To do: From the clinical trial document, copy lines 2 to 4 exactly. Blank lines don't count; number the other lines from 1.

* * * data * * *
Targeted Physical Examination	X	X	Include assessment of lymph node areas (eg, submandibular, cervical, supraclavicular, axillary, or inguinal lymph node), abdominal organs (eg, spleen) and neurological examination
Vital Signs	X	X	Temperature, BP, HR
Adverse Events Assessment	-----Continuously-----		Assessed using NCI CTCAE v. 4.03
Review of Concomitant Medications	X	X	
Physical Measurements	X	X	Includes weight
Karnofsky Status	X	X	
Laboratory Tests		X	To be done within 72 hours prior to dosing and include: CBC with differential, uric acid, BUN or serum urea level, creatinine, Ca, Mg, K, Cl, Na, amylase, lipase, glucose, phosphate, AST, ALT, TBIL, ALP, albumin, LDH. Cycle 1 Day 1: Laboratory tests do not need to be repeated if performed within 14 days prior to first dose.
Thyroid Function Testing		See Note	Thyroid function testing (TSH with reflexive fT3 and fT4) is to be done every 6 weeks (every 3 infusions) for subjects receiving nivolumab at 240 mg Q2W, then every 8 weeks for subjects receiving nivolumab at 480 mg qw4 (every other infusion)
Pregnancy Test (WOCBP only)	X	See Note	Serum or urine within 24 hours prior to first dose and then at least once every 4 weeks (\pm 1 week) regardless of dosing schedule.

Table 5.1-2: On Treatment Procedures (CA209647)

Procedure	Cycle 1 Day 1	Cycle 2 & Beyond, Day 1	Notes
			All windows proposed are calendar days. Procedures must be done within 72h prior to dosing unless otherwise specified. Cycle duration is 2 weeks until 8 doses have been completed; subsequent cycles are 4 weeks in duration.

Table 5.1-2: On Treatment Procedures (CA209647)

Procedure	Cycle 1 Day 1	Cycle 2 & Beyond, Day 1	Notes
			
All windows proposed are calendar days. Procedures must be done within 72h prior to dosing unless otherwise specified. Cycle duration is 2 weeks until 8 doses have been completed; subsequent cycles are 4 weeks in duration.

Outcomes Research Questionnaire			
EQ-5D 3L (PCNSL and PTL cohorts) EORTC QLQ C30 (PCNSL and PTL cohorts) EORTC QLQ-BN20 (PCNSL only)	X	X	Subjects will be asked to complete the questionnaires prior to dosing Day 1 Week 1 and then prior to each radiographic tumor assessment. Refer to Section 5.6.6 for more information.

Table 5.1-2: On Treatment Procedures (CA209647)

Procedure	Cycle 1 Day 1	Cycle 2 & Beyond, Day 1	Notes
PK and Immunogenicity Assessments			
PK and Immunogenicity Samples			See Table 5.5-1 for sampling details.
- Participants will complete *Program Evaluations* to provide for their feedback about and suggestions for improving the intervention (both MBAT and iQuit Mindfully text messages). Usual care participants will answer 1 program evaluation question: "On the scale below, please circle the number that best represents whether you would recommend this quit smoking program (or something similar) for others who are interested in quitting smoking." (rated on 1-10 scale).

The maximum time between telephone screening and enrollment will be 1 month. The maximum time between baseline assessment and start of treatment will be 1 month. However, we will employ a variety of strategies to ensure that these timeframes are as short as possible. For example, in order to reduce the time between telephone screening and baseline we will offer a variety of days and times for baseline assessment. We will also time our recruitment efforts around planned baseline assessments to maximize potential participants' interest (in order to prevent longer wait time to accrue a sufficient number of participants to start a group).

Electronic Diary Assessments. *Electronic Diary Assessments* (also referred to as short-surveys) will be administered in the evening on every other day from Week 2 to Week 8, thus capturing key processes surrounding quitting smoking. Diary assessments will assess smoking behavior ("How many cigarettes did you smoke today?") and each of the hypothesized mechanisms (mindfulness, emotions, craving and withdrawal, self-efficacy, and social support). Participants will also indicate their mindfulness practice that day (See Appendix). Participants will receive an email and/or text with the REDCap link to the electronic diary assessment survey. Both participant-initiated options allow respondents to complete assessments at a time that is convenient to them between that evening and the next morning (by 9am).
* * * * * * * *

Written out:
Vital Signs	X	X	Temperature, BP, HR
Adverse Events Assessment	-----Continuously-----		Assessed using NCI CTCAE v. 4.03
Review of Concomitant Medications	X	X	